I will end with a prayer, that by means of connecting the old and the new, the past and the future, the national and the universal, we will merit to fulfill our destiny – the Torah’s vision of bringing blessing to all of humanity, to all nations, and to all lands.
As said to our forefather, Abraham:
“God said to Abram, ‘Go away from your land, from your birthplace, and from your father’s house, to the land that I will show you. I will make you into a great nation. I will bless you and make you great. You shall become a blessing… All the families of the earth will be blessed through you.” (Genesis 12: 1-3).
In addition, to our forefather Isaac:
“All the nations on earth shall be blessed through your descendants” (Genesis 26:4).
And to our forefather Jacob:
“Your descendants will be like the dust of the earth. You shall spread out to the west, to the east, to the north, and to the south. All the families on earth will be blessed through you and your descendants” (Genesis 28: 14).
Recipients of the Rabbi Kook Prize 5780
This is the opportunity to pay tribute to my fellow award recipients. For original Torah literature, the prize was awarded to my friend Rabbi Re’em HaKohen, Rosh Yeshivat Otniel, and Rabbi of the community, “for his series of books dealing with the interpretation of the Talmud. Rabbi HaKohen manages to connect the world of traditional Torah scholarship throughout the generations, with a new and original worldview of searching for meanings in Talmudic topics”.
For Torah research and reference literature, the prize was awarded to Rabbi David Deblitzky (son of Rabbi Sharia Deblitzky ztz”l) “for the exemplary collation of ‘Sefer Hayashar’ by Rabbeinu Tam the eminent Tosafist, one of the most complex and complicated books of halakha and Talmudic commentary from the Middle Ages. This book continues the blessed and indispensable work of Rabbi Deblitzky in the field of collation of the books of the Rishonim“.
Prof. Yerachmiel Brody was also awarded a prize for research literature and Torah reference, “for his book ‘Otzar Ha-Geonim Ha-Chadash Masechet Bava Batra’. This book continues the monumental work of Dr. Benjamin Menashe Levin, one of Rabbi Kook’s closest students. It is another link in Prof. Brody’s life’s work in the study of the period of the Geomim and its literature” (the quotations are from the reasoning of the judges’ committee for awarding the prize).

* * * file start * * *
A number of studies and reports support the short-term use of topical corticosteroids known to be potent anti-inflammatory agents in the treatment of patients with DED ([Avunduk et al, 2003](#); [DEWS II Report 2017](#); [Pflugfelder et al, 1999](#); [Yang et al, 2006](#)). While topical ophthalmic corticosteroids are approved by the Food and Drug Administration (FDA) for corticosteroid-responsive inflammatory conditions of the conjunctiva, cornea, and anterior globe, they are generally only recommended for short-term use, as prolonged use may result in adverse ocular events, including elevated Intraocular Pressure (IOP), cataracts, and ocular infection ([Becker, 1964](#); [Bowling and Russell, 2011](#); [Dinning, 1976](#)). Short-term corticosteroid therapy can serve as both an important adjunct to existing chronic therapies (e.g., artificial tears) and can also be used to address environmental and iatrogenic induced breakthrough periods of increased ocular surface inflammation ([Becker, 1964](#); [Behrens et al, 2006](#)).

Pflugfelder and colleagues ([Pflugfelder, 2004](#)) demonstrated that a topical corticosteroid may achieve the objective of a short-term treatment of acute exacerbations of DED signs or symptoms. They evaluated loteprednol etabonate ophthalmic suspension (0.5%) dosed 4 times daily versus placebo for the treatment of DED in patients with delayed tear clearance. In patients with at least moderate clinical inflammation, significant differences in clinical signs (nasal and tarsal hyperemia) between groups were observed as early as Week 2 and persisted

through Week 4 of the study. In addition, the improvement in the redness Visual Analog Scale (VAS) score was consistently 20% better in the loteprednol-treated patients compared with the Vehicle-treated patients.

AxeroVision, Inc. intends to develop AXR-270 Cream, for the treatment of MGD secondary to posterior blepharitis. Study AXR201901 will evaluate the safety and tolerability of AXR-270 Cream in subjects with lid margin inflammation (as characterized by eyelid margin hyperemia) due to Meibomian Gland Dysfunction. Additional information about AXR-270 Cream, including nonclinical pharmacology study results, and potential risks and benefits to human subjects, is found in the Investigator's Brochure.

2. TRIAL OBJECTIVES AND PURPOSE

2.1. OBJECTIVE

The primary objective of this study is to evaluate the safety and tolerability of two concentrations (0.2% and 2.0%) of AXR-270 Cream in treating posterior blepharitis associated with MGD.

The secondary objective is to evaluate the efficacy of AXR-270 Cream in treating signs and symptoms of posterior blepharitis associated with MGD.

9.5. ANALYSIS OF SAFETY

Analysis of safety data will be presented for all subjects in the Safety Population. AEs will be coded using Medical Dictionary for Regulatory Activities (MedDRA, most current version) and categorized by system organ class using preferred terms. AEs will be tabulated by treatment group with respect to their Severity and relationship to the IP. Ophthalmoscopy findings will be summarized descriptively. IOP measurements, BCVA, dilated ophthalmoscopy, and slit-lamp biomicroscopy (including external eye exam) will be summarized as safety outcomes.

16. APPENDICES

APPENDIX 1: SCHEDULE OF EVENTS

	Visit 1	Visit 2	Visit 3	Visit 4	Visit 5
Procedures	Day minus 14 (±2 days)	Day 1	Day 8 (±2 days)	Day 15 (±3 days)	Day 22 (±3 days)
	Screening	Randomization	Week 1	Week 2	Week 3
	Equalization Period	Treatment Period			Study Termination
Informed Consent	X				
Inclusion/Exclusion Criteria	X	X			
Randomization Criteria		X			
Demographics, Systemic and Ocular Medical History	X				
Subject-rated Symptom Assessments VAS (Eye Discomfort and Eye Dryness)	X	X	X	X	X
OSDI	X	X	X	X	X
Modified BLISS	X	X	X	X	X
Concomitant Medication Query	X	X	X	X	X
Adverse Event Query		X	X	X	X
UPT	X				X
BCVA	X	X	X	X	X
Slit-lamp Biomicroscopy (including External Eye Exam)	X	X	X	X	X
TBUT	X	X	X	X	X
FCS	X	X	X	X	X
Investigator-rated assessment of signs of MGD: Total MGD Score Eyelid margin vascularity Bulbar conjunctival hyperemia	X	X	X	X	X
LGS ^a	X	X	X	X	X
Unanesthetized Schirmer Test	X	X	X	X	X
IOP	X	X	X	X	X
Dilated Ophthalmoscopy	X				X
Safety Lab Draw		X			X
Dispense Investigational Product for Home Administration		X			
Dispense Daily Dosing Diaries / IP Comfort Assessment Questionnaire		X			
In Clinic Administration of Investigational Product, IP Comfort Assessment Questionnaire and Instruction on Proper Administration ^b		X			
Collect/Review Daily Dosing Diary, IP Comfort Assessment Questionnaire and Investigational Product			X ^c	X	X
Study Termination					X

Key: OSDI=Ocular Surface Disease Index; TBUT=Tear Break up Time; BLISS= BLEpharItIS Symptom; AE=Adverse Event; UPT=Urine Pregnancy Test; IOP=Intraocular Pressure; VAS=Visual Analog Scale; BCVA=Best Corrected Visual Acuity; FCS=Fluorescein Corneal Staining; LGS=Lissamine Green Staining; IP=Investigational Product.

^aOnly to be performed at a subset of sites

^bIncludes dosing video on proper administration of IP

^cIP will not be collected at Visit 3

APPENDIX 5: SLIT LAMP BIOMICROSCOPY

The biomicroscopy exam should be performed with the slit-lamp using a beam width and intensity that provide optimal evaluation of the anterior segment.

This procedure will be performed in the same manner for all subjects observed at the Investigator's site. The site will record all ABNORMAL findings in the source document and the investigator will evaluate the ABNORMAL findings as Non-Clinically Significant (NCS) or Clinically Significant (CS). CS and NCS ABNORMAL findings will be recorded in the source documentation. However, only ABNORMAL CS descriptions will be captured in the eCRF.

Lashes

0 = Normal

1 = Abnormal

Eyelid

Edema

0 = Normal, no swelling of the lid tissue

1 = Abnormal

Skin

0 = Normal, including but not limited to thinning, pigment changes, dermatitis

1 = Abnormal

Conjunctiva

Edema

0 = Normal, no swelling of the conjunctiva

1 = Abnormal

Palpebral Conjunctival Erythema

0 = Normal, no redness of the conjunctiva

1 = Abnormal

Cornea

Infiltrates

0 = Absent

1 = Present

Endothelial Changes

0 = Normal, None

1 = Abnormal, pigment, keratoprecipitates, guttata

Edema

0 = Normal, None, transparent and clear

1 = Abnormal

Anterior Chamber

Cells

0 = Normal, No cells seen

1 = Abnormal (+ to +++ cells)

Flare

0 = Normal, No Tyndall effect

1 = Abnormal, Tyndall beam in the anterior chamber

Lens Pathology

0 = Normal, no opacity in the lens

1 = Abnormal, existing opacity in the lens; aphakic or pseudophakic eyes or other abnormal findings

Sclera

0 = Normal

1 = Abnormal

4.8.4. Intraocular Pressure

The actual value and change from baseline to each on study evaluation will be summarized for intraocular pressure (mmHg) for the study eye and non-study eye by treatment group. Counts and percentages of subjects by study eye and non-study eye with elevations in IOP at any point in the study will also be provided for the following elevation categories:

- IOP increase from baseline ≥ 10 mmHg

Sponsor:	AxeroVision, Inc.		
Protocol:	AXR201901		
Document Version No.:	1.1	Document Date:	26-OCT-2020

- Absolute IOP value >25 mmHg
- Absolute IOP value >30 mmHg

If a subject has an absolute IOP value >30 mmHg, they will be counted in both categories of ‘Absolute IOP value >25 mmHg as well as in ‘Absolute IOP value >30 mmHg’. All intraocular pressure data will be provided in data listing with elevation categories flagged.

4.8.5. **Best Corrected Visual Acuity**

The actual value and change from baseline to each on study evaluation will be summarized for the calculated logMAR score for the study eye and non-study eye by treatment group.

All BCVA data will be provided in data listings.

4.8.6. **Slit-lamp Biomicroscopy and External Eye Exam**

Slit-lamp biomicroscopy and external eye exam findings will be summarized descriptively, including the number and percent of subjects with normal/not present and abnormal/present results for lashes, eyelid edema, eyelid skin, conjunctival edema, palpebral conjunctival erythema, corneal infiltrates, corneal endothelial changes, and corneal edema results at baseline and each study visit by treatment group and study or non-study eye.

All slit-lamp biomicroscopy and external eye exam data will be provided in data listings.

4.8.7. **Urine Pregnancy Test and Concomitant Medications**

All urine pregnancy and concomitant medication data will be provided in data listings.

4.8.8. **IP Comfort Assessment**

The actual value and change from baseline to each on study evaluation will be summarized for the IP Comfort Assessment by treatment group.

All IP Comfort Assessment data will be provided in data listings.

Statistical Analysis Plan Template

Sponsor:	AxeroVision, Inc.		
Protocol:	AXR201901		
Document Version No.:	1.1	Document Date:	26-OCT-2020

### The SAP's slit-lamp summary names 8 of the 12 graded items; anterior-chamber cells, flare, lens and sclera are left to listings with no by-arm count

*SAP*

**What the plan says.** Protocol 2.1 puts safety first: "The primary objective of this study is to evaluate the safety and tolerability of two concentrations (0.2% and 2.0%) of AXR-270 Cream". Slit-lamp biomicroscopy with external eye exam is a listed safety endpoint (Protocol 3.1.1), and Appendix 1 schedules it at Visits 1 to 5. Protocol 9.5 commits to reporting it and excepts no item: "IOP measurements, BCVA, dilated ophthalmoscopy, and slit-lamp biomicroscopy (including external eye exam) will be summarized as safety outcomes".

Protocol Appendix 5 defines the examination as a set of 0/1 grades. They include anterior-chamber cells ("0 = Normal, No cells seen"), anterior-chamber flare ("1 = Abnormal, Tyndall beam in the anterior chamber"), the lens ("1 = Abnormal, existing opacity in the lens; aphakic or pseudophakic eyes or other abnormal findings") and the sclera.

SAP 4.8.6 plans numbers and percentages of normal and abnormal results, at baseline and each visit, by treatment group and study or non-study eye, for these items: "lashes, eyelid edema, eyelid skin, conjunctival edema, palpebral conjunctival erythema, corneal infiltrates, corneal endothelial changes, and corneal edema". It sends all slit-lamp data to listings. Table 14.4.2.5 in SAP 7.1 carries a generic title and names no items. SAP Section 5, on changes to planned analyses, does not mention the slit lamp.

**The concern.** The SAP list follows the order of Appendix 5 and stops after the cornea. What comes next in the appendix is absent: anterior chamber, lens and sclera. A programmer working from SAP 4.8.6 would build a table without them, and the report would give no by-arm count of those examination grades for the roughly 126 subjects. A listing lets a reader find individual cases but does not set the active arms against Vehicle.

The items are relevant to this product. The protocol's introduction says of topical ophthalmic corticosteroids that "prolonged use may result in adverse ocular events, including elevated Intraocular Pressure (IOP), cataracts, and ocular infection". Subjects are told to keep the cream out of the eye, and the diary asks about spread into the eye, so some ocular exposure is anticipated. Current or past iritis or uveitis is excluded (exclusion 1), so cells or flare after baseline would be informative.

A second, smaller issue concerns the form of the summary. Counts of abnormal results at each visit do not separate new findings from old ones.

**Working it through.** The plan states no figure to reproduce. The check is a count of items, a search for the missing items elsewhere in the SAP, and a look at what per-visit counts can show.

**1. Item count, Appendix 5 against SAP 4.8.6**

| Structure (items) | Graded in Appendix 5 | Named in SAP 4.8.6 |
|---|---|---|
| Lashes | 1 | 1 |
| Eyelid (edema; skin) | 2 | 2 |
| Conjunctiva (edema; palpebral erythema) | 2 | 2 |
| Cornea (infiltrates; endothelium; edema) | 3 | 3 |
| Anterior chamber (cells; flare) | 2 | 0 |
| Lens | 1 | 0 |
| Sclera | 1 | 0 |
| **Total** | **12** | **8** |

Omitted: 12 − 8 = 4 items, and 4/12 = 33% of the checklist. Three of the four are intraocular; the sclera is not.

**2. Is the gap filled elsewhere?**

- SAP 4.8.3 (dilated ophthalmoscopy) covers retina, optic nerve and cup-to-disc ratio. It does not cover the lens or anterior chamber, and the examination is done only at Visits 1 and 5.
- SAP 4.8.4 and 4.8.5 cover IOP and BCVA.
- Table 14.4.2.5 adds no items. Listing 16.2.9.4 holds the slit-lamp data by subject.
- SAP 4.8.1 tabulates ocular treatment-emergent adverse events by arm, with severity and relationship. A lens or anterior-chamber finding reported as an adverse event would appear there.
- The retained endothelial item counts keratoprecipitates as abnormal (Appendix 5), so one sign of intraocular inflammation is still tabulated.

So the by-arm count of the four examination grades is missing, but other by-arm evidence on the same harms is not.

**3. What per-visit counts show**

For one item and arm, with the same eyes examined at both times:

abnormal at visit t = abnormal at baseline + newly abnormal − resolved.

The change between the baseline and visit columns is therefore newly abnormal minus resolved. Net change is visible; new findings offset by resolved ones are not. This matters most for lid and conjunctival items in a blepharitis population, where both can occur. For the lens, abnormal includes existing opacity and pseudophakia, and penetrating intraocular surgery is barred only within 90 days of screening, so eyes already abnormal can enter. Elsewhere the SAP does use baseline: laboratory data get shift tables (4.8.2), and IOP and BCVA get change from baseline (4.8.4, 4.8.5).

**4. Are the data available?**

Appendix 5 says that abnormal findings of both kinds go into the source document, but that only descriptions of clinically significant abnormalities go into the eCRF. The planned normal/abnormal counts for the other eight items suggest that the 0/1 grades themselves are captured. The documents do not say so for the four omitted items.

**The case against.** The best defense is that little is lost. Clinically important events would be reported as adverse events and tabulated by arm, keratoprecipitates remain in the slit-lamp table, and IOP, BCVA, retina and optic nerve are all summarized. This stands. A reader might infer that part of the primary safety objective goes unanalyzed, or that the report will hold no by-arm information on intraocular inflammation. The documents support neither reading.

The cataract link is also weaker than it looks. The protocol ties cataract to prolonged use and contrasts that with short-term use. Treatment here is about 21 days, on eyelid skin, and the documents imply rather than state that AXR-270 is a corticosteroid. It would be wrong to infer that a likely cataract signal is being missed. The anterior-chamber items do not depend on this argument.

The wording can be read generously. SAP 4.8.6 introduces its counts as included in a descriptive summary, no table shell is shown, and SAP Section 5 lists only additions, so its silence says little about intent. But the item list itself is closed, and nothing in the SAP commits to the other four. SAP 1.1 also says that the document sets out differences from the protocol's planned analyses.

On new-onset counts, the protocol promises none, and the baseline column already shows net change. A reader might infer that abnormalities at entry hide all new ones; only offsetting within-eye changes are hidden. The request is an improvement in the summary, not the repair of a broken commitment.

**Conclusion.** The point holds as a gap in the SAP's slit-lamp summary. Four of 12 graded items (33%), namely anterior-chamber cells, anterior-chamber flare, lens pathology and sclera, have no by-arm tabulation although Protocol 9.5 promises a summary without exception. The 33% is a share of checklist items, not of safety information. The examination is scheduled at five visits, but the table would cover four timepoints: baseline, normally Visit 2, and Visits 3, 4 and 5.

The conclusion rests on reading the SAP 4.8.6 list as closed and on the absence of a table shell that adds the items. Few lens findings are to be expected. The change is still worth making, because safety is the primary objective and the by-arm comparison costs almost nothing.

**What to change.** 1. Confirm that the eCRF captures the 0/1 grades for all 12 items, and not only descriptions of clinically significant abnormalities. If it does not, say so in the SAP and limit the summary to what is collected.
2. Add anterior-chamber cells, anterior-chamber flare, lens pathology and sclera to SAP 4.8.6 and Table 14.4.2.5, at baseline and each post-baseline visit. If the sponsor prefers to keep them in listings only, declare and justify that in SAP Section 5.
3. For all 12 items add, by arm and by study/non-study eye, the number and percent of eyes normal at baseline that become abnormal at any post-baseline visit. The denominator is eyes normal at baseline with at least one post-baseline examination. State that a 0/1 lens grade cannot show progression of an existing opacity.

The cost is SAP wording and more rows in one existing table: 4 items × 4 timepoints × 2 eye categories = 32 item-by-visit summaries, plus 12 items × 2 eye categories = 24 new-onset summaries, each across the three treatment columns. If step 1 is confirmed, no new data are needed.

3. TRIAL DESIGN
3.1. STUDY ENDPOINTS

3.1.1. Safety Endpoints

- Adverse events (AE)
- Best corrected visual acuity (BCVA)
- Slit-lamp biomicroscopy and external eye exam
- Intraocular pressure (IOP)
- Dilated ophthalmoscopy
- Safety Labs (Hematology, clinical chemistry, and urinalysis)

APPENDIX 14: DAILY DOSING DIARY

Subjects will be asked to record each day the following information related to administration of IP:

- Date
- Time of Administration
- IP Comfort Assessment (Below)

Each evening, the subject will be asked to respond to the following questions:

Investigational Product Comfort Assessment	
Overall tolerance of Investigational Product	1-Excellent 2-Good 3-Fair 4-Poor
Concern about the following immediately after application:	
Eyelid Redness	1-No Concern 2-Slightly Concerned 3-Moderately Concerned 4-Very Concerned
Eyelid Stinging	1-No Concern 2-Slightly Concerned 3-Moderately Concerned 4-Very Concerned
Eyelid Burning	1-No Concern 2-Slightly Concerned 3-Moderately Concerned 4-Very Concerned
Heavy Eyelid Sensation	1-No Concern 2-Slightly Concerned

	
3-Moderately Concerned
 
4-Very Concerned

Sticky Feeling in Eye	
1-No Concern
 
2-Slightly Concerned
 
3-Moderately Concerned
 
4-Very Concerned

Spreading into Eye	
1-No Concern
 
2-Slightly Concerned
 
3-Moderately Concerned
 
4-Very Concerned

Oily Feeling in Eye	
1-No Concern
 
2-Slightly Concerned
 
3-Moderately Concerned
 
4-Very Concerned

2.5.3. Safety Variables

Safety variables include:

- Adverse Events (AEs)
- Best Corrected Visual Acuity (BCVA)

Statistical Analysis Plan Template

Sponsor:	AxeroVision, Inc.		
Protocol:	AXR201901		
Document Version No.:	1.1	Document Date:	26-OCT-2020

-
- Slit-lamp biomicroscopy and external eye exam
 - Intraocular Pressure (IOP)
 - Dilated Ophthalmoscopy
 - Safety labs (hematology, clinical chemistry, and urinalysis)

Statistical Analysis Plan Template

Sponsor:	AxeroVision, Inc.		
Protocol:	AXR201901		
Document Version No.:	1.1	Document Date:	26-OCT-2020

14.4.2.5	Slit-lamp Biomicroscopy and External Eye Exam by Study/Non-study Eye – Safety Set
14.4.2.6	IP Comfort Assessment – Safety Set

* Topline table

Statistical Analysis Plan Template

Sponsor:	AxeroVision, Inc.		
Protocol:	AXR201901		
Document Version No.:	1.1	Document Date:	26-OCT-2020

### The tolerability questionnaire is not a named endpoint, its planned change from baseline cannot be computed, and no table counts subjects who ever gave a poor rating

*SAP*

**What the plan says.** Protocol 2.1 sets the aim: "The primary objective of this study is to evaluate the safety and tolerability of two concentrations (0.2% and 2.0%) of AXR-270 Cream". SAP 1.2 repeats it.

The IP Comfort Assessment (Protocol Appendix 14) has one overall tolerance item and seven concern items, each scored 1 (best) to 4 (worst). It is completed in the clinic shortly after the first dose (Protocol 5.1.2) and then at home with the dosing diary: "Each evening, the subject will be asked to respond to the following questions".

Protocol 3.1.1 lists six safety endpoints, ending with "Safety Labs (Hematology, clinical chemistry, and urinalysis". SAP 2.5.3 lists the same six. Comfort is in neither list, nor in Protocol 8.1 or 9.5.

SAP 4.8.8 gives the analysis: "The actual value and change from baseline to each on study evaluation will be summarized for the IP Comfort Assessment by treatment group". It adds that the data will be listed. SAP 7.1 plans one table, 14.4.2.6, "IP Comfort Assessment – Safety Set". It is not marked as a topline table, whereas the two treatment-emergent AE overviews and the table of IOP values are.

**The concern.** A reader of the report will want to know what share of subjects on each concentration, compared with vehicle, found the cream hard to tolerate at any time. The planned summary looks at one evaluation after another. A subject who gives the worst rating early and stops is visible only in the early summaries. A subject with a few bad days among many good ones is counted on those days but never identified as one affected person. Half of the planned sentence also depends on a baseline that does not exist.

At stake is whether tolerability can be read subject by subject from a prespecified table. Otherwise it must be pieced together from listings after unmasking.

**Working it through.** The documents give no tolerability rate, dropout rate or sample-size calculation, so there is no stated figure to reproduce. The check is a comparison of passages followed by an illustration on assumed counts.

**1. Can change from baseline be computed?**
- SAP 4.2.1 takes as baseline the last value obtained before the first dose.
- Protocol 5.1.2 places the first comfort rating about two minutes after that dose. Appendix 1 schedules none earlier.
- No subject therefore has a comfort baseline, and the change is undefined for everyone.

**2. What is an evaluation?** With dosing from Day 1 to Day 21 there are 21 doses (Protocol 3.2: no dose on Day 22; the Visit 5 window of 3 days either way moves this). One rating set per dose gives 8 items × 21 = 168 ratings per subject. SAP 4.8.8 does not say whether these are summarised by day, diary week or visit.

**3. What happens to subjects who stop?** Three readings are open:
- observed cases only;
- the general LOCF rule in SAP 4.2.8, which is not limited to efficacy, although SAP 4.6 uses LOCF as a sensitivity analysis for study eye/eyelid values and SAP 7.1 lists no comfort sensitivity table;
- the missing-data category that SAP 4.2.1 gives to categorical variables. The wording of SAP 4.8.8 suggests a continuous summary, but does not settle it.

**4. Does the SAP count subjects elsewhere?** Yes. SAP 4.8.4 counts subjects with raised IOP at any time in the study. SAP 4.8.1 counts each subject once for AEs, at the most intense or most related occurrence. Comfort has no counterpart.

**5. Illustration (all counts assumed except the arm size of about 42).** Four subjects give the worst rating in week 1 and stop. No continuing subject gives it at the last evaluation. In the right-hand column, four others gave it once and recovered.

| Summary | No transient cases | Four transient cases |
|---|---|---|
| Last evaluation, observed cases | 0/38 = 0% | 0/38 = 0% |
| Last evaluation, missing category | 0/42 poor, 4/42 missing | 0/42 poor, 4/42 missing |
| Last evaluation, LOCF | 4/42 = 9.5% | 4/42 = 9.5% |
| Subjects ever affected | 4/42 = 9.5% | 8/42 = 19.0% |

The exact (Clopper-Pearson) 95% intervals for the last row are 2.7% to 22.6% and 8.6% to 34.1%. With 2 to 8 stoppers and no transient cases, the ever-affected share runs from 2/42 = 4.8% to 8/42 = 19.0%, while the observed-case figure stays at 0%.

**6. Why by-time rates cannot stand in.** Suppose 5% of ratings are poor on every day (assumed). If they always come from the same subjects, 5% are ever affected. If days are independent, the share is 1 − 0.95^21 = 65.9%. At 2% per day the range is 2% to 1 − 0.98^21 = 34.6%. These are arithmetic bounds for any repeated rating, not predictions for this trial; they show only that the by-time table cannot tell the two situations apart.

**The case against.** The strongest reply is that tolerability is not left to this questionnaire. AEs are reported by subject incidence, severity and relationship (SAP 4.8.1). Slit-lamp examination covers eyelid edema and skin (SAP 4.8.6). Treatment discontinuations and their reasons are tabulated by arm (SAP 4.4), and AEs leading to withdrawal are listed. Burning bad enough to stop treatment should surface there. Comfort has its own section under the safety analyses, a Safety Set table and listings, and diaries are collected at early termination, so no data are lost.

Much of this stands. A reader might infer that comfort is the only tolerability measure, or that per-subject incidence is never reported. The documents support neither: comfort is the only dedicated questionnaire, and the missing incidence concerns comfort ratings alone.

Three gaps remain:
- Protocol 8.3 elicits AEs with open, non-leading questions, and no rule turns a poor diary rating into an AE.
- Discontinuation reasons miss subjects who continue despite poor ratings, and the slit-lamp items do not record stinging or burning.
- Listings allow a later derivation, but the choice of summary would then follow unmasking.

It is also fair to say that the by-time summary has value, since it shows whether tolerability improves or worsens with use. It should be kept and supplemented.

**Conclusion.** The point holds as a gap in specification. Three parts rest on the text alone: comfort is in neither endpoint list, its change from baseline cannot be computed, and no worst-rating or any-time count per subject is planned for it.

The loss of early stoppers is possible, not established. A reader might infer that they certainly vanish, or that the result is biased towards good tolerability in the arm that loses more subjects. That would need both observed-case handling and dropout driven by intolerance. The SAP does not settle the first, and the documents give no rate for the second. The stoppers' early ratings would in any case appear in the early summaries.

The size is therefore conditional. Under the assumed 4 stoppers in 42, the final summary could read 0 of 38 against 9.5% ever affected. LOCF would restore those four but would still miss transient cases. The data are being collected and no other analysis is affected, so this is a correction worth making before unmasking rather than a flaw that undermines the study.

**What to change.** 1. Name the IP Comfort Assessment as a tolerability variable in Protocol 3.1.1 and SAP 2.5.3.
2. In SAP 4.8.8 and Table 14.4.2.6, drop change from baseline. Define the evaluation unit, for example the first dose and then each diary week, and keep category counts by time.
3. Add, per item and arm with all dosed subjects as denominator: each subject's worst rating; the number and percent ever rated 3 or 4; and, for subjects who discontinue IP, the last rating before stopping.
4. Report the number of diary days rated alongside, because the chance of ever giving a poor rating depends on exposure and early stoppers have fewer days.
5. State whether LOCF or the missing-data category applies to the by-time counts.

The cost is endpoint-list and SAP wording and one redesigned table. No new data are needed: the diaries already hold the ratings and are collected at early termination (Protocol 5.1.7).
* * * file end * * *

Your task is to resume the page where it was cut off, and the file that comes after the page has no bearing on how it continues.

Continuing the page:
Response to the Supreme Court Decision
Following the decision of the Supreme Court judges, in a special panel of nine judges, to recognize the matter of the Law of Return of conversions performed in Israel by the Reform and Conservative Movements, three important remarks need to be made.
First that once again, the Supreme Court has intervened in areas that are not under its authority. If the Knesset has not determined a position, the Supreme Court can urge it to do so, but not replace it. In this decision, as in many others, the judiciary, including all its various branches, places itself above the other authorities.
Second, this decision is liable to seriously damage the Jewish identity of the State. For tens of thousands of people who are legally in Israel for purposes of work can apply to these movements and convert relatively easily without the requirements of halakha, thus changing the character of the State of Israel, thereby strengthening the status of these movements by means of foreign interests of those desiring Israeli citizenship.
Third, in such a situation the representatives of the religious and traditional public should have understood they needed to take preventative steps and enact a law regulating conversion according to halakha, and there was an excellent opportunity for that. Former Minister Moshe Nissim, the son of the late Rishon LeZion, Rabbi Yitzchak Nissim ztz”l, offered an important proposal, which, if it had been discussed seriously, could have enacted a law regulating conversion according to halakha. However, his proposal was rejected, and not discussed seriously. Thus, the void was filled with this awful decision, which now that it has been determined, will be more difficult to correct.
Incidentally, in the framework of the Conversion Law, an important clause should be included, that rights under the Law of Return are granted only to the convert, and not to any relative who has not converted.
Acceptance of the Mitzvot in Conversion
The basis of conversion is accepting Torah and mitzvot. According to many poskim (Jewish law arbiters), the intention is committing to keep the mitzvot similar to an observant person, including keeping Shabbat according to halakha, family purity, kashrut, prayers and blessings. However, if the ger (convert) was accepted upon this understanding, but eventually stopped keeping Torah and mitzvot, he is still considered a Jew.
On the other hand, there are lenient poskim who are of the opinion that even if a ger initially intends to live only as a traditional person, as long as his fundamental attitude to Torah and mitzvot is positive – he should be accepted. First, since he is interested in keeping the mitzvot, there is a chance that over time, he will keep all of them. Second, even the mitzvot he intends to observe are also very numerous, and indicate a genuine desire to join the destiny of Am Yisrael (the Nation of Israel), including the mitzvot bein adam le-chaveiro (between man and his fellow man), circumcision, marriage, funeral, mourning, eating kosher, remembering Shabbat by lighting candles and making kiddush, and celebrating holidays. Moreover, if he enlists in the IDF, he then fulfills all the mitzvot related to yishuv ha-aretz (settlement of the Land) and the defense of Israel, which our Sages said are equivalent to all the mitzvot.
In practice, even according to the machmirim (strict opinion), if a Beit ha-Din (Jewish court of law) decided to act in accordance with the lenient opinion and accepted a ger – his conversion is binding. Moreover, in pressing circumstances, many of the machmirim also act according to the lenient method. Therefore, nowadays, when dealing with a person of zera Yisrael (blood descendants of Jews) who identifies with Israel, rabbis who follow the lenient method must be allowed to convert them.
This article appears in the ‘Besheva’ newspaper and was translated from Hebrew.